The 39th annual production of A Christmas Carol at Goodman Theatre is upon us, and this year’s production–steeped in Victorian spookiness–is a true redemptive treat. Despite Goodman’s jovial and colorful marketing of the production, Tom Creamer’s adaptation as directed by Henry Wishcamper is fraught with period bleakness. Scrooge’s world is grim and grimy, clearly articulating the necessity of an uplifting holiday amidst such stark living circumstances. It makes his transformation all the more miraculous and all the more moving.
For those unaware of Dickens’ classic Christmas tale, A Christmas Carol recounts the story of Ebeneezer Scrooge, a miserly British businessman with considerable wealth and even more considerable disdain for the holidays. One Christmas Eve, he is visited by the ghost of his deceased business partner, Jacob Marley, who warns him that he will yet be visited by three more spirits. Each subsequent ghost takes Scrooge on a journey through his past, present and future to help him rediscover why the holidays–and others–are so important.
Scrooge’s transformation–the crux of the show–is carefully charted by Chicago-favorite Larry Yando. Yando begins the play a snarling, growling, humbug only to end up as giddy as a schoolboy, merrily jigging about in his nightshirt to the shock of his maid. This is a hard-fought transition plotted with disbelief, hints of remorse, and still more disbelief before Scrooge ultimately capitulates to the truth of his reality. Yando traces this arc both subtly and in broad strokes. The overall performance is thus one that can appeal to older patrons as well as the younger family members sure to be present in Goodman’s Albert Theatre.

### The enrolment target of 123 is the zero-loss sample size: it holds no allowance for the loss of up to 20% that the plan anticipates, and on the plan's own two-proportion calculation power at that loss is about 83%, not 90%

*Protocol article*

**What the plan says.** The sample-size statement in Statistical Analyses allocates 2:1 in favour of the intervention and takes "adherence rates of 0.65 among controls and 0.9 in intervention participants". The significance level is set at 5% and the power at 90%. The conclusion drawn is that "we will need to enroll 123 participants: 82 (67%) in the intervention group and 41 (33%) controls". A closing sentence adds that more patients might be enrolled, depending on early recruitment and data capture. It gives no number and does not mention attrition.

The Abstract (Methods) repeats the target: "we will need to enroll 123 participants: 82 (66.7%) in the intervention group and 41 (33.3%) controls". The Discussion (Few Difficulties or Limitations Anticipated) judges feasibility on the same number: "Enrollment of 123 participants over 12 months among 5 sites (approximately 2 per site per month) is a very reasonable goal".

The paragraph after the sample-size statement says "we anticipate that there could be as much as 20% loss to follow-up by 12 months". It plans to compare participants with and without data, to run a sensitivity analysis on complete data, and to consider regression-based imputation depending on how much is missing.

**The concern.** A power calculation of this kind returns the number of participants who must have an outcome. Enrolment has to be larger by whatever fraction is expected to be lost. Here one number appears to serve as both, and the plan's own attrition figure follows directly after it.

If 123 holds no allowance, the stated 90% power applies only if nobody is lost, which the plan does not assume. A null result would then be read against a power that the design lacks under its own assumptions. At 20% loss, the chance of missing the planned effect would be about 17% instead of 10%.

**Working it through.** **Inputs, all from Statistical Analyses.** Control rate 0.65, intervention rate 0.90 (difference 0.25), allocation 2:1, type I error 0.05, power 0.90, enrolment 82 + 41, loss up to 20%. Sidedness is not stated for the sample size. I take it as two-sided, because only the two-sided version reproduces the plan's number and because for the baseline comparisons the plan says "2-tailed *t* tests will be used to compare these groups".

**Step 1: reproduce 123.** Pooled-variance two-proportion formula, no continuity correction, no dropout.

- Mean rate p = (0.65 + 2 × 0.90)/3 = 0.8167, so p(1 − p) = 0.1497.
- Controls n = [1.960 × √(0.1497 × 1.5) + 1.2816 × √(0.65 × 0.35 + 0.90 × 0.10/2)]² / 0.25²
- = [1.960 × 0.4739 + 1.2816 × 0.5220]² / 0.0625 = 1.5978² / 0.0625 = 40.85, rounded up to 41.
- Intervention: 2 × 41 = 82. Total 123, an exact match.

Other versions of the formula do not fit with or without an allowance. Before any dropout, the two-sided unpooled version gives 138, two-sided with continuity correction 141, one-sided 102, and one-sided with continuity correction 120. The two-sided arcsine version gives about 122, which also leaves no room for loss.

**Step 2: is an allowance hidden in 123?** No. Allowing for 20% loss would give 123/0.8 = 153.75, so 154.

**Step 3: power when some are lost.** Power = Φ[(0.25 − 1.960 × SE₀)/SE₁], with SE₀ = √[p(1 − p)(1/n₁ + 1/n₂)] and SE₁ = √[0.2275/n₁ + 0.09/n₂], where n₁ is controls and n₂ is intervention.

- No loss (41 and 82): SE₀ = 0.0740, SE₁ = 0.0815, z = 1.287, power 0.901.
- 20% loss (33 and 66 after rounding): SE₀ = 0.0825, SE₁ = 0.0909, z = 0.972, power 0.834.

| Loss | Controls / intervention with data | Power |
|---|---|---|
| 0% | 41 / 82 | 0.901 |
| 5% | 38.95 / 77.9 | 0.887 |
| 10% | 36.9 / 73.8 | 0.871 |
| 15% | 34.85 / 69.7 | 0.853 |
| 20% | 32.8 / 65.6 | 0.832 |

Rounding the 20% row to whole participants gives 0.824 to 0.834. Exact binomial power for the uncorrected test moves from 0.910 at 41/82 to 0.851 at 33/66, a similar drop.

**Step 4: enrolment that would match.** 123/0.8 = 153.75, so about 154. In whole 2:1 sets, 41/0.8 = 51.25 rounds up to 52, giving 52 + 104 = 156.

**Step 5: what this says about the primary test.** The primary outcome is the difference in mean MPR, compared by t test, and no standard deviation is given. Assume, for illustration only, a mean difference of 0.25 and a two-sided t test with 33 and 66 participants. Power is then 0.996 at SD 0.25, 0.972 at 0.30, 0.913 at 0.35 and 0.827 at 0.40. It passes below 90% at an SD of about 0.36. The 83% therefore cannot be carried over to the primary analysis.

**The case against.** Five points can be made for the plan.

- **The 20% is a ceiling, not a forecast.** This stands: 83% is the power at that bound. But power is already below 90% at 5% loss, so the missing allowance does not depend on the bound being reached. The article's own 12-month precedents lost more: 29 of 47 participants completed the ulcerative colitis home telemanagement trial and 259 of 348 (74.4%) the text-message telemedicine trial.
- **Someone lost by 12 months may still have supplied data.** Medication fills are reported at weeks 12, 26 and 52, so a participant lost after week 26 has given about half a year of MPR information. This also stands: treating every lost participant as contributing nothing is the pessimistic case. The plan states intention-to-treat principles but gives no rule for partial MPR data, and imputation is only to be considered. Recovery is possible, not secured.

Along his journey, audiences are transported to a variety of locales, beautifully suggested by Todd Rosenthal’s intricate scenic design. Scrooge’s home–a vertiginous, cathedral-like structure, rendered through a raked perspective–is as gorgeously Victorian as it is creepy. It certainly feels like the place ghosts would visit, made all the better by some exceptionally startling bits of stage magic. The eeriness of Scrooge’s home is all the more effective post-transformation. It stands a testament to the way he used to live, a shell to be cast off and brightened up by the joy of Christmas.
While A Christmas Carol features extravagant costumes, sets and stage magic, Wishcamper’s production is quite simple in its staging. This simplicity, which renders the moments in Scrooge’s past, present and future with plenty of room to breathe, gives the piece an easy pace, even with all the bombastic time traveling. Where this direction is most affecting is in the final moments of Scrooge’s glorious Christmas morning, during a visit to his niece (savvy viewers will note the change from nephew), Frida (Kristina Valada-Viars). During this visitation, Yando’s palpable embarrassment and nervousness is quelled by Frida’s familial love through the simplest of gestures: an embrace.
That that unornamented action is enough to redeem Scrooge is a beautiful testament to the power of kinship during the holidays. And this 2016 season, A Christmas Carol’s message of kinship rings especially true. We all must take stock of past, present and future, so that we may truly appreciate those important to us.
A Christmas Carol runs in Goodman’s Albert Theatre through December 31. Tickets ($40-$105) are available by calling the boxoffice at 312-443-3800 or by visiting goodmantheatre.org. Group discounts are available for groups of 15 or more.